Were women in Uzbekistan better off during the Soviet time?


Women in Uzbekistan have been drawn into the vortex of nation-building agendas since the Soviet time, and their socio-economic positions have transformed over time as they have been symbolised as the carriers and protectors of national traditions and values. Women in the Soviet Union were actively mobilised to participate in public life, including in education, politics and the labour force. However, since the independence in 1991, Uzbekistani women’s access to the public sphere has been reduced, and their primary role has been mainly promoted as mothers and caregivers (Tabaeva et al., 2021). This is due to patriarchal nationalist discourses aiming to dissociate national identity from the socialist ideology and construct a new one drawn upon re-traditionalisation of pre-Soviet values (ADB, 2014). Uzbekistan’s educational discourses also contribute to patriarchal values and gender hierarchies through promotion of gender stereotypes (Caruso, 2020). In school textbooks, national heroes are mainly male figures, and women are underrepresented and often depicted in household chores and low-paid jobs (Norova, 2020). Although Uzbekistan has, since the Soviet era, maintained high enrolment rates at primary and secondary levels for both boys and girls, participation in higher education shows a significant gender disparity. For instance, female university students constitute only 38.1% (ADB, 2018), and those from the rural settings are further disadvantaged because their parents are often hesitant to send their daughters away to distant universities (ADB, 2018). Currently, among the existing 85 higher education institutions in Uzbekistan, half of them are located in the capital city, Tashkent, and the rest in the regional cities (UNESCO, 2020). Whilst young men and women in rural areas are generally disadvantaged, gender-based inequalities in Uzbekistani society particularly undermine equitable access in higher education (Tabaeva et al., 2021). Among those who manage to access higher education, women mostly specialise in the so-called feminised disciplines, such as education and health, resulting in women’s concentration in low-wage employment, leading to disparities in earnings and their lower economic status in society.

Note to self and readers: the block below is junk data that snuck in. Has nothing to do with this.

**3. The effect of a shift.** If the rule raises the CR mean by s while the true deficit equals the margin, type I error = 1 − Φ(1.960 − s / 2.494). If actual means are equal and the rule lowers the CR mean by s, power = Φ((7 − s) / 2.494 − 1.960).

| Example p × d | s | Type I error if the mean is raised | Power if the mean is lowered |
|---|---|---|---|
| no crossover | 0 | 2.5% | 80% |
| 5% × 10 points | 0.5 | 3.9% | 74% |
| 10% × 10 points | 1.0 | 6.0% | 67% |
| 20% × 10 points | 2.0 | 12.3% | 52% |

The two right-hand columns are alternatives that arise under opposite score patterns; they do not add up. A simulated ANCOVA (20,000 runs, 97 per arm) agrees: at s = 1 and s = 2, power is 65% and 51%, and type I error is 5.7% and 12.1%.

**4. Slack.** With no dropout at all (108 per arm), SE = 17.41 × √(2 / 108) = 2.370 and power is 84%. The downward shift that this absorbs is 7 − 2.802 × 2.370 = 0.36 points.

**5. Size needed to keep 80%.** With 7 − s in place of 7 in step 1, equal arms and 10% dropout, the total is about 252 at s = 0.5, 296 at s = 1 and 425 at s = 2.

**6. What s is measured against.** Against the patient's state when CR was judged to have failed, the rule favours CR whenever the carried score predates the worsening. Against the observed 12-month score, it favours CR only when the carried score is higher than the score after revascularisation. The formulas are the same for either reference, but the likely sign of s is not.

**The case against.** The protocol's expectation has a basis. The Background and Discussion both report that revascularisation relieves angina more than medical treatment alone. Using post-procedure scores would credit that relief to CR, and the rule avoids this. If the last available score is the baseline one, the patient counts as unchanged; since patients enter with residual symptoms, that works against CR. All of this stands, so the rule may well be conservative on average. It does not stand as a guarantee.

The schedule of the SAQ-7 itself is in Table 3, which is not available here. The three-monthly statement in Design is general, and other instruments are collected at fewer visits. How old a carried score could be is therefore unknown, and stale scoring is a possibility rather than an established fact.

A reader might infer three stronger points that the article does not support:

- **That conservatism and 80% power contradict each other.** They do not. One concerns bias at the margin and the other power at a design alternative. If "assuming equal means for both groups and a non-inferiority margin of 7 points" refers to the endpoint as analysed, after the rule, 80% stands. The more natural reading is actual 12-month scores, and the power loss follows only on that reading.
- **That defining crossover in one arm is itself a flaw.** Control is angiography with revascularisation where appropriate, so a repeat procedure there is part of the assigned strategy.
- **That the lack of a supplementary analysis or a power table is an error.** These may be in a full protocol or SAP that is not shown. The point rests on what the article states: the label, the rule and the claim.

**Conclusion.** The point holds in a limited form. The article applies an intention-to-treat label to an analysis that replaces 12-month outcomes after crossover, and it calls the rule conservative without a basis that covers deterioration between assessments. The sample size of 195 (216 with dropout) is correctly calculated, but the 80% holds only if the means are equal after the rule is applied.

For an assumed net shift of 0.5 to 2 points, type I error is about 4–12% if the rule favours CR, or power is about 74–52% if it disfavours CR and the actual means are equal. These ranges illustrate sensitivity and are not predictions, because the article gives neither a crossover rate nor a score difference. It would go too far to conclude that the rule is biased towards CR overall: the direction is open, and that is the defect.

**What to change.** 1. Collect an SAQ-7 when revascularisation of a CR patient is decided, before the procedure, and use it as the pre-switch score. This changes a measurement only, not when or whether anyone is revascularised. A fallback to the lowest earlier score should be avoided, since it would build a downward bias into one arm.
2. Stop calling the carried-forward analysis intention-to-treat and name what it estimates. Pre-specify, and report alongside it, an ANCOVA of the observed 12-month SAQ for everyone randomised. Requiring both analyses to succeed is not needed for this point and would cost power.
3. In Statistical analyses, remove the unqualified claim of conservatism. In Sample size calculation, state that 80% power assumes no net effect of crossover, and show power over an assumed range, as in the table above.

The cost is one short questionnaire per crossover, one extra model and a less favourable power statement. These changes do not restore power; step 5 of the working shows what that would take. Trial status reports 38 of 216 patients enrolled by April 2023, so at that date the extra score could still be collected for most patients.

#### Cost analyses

Although gender asymmetries have always existed in Uzbekistan, the nature of these dynamics has changed from the Soviet era to the present day socio-political environment. The contribution of the Communist regime in the advancement of female education is often portrayed as positive, but female participation in social domains was somewhat artificial and paradoxical as women always had to bear the double burden of household duties as well as the roles outside their homes (Chenoy, 2016). The Soviet regime was largely indifferent to gender hierarchies in the domestic domain as fertility rates remained high and gendered division of household work persisted. For the Soviet authorities, on the one hand, female seclusion was the marker of Uzbekness that defined the Uzbek nation; on the other hand, it was simultenously condemned as a barrier to women’s participation in the public sphere (Kandiyoti, 2007). The Soviet agenda of women’s emancipation, failing to facilitate a long-term social transformation, has been questioned by many analysts linking it to economic and ideological imperatives (Kandiyoti, 2007).

Women’s bodies have been subjected to surveillance in both Soviet and post-Soviet Uzbekistan as the state has often set the terms for appropriate women’s behaviours such as, dress codes (Durrani et al., 2022). From the 1920s to the 1930s for instance, the Soviet regime conducted massive ‘unveiling’ campaigns, Hujum, against Muslim veiled women in Uzbekistan. Hujum, meaning “assault” in Arabic, the campaigns were far from being peaceful, and triggered reactionary violence among the locals, particularly men. Between 1926 and 1930, around 2,500 women associated with unveiling are believed to have become victims of honour killings committed by their families or religious hard-liners (Kamp, 2011). Women’s bodies continue to be politicised in Uzbekistan even today since the authorities distinguish headscarves as the national dress code as opposed to ‘veils’, as foreign practices (Kandiyoti, 2007).

Despite the different roles attributed to women in the nation-building and national identity construction over the last century, both the Soviet and post-Soviet nationalist agendas have promoted gendered nationalist discourses in different forms, which have created, sustained and transformed female socio-economic positions, but all within subjugating colonial or patriarchal narratives. The struggle of women in Uzbekistan continues to be around equity and equality in all domains of society.